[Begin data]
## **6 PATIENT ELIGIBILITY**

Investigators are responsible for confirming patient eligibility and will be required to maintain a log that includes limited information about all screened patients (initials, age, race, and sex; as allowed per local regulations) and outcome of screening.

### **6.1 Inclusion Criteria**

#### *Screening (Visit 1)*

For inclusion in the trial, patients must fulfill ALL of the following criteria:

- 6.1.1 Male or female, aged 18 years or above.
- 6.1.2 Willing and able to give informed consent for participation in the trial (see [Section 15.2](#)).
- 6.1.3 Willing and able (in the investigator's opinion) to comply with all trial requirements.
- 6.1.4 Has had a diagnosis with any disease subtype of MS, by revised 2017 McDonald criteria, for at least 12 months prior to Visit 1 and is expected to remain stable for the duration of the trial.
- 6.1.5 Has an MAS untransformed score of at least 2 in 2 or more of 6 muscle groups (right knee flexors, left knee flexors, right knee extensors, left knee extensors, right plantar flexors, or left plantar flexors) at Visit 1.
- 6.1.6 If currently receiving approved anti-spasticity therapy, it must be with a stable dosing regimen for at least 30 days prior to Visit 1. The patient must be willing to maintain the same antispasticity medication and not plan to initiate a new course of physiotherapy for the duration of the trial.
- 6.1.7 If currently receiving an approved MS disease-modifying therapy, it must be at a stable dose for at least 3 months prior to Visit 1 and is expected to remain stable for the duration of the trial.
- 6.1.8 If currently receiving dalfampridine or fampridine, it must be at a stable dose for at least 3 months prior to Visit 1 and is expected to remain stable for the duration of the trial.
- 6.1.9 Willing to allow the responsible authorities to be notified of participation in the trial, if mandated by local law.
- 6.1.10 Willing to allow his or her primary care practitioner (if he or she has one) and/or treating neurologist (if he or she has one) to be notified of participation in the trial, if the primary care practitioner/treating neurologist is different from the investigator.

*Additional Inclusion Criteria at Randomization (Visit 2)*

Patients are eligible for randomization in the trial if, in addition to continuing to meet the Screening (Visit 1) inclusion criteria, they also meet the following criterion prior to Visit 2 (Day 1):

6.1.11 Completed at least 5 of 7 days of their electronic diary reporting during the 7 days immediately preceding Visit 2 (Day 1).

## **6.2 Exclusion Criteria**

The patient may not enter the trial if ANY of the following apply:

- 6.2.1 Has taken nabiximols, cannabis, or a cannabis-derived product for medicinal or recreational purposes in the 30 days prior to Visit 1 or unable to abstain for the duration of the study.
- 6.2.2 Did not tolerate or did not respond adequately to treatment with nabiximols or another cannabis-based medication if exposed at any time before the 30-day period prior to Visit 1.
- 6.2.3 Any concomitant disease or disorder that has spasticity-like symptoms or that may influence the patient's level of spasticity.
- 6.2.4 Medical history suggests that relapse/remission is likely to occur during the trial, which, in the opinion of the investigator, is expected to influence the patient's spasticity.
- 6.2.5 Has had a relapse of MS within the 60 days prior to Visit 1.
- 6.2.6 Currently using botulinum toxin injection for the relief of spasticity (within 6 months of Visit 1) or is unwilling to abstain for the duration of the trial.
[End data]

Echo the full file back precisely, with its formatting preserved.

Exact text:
## **6 PATIENT ELIGIBILITY**

Investigators are responsible for confirming patient eligibility and will be required to maintain a log that includes limited information about all screened patients (initials, age, race, and sex; as allowed per local regulations) and outcome of screening.

### **6.1 Inclusion Criteria**

#### *Screening (Visit 1)*

For inclusion in the trial, patients must fulfill ALL of the following criteria:

- 6.1.1 Male or female, aged 18 years or above.
- 6.1.2 Willing and able to give informed consent for participation in the trial (see [Section 15.2](#)).
- 6.1.3 Willing and able (in the investigator's opinion) to comply with all trial requirements.
- 6.1.4 Has had a diagnosis with any disease subtype of MS, by revised 2017 McDonald criteria, for at least 12 months prior to Visit 1 and is expected to remain stable for the duration of the trial.
- 6.1.5 Has an MAS untransformed score of at least 2 in 2 or more of 6 muscle groups (right knee flexors, left knee flexors, right knee extensors, left knee extensors, right plantar flexors, or left plantar flexors) at Visit 1.
- 6.1.6 If currently receiving approved anti-spasticity therapy, it must be with a stable dosing regimen for at least 30 days prior to Visit 1. The patient must be willing to maintain the same antispasticity medication and not plan to initiate a new course of physiotherapy for the duration of the trial.
- 6.1.7 If currently receiving an approved MS disease-modifying therapy, it must be at a stable dose for at least 3 months prior to Visit 1 and is expected to remain stable for the duration of the trial.
- 6.1.8 If currently receiving dalfampridine or fampridine, it must be at a stable dose for at least 3 months prior to Visit 1 and is expected to remain stable for the duration of the trial.
- 6.1.9 Willing to allow the responsible authorities to be notified of participation in the trial, if mandated by local law.
- 6.1.10 Willing to allow his or her primary care practitioner (if he or she has one) and/or treating neurologist (if he or she has one) to be notified of participation in the trial, if the primary care practitioner/treating neurologist is different from the investigator.

*Additional Inclusion Criteria at Randomization (Visit 2)*

Patients are eligible for randomization in the trial if, in addition to continuing to meet the Screening (Visit 1) inclusion criteria, they also meet the following criterion prior to Visit 2 (Day 1):

6.1.11 Completed at least 5 of 7 days of their electronic diary reporting during the 7 days immediately preceding Visit 2 (Day 1).

## **6.2 Exclusion Criteria**

The patient may not enter the trial if ANY of the following apply:

- 6.2.1 Has taken nabiximols, cannabis, or a cannabis-derived product for medicinal or recreational purposes in the 30 days prior to Visit 1 or unable to abstain for the duration of the study.
- 6.2.2 Did not tolerate or did not respond adequately to treatment with nabiximols or another cannabis-based medication if exposed at any time before the 30-day period prior to Visit 1.
- 6.2.3 Any concomitant disease or disorder that has spasticity-like symptoms or that may influence the patient's level of spasticity.
- 6.2.4 Medical history suggests that relapse/remission is likely to occur during the trial, which, in the opinion of the investigator, is expected to influence the patient's spasticity.
- 6.2.5 Has had a relapse of MS within the 60 days prior to Visit 1.
- 6.2.6 Currently using botulinum toxin injection for the relief of spasticity (within 6 months of Visit 1) or is unwilling to abstain for the duration of the trial.